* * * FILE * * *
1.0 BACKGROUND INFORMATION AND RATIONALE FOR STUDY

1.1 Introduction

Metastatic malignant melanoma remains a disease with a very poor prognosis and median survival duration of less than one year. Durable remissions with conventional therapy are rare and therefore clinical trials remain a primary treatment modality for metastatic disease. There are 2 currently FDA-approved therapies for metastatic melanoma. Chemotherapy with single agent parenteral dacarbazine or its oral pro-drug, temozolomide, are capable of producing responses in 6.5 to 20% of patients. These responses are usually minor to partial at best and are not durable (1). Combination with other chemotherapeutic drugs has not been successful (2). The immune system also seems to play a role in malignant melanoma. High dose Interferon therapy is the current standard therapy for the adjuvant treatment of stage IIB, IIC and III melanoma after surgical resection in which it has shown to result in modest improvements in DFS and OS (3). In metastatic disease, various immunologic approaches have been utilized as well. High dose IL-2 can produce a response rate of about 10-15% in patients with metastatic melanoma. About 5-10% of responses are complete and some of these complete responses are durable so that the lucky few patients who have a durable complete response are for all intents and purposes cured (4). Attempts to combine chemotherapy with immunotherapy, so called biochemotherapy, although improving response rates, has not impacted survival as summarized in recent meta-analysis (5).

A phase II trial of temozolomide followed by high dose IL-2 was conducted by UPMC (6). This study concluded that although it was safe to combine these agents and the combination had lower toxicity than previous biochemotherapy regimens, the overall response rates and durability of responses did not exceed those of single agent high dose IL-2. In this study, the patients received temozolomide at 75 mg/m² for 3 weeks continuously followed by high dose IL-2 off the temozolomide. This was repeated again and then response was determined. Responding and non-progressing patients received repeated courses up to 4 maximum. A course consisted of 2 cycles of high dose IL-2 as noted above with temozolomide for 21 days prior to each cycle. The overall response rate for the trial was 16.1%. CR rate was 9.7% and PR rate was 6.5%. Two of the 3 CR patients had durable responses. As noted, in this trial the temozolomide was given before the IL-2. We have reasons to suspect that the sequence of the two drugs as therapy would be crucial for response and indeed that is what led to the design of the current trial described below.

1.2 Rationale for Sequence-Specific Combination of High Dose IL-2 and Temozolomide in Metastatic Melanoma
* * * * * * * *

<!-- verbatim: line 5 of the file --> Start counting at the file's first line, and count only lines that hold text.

1.2 Rationale for Sequence-Specific Combination of High Dose IL-2 and Temozolomide in Metastatic Melanoma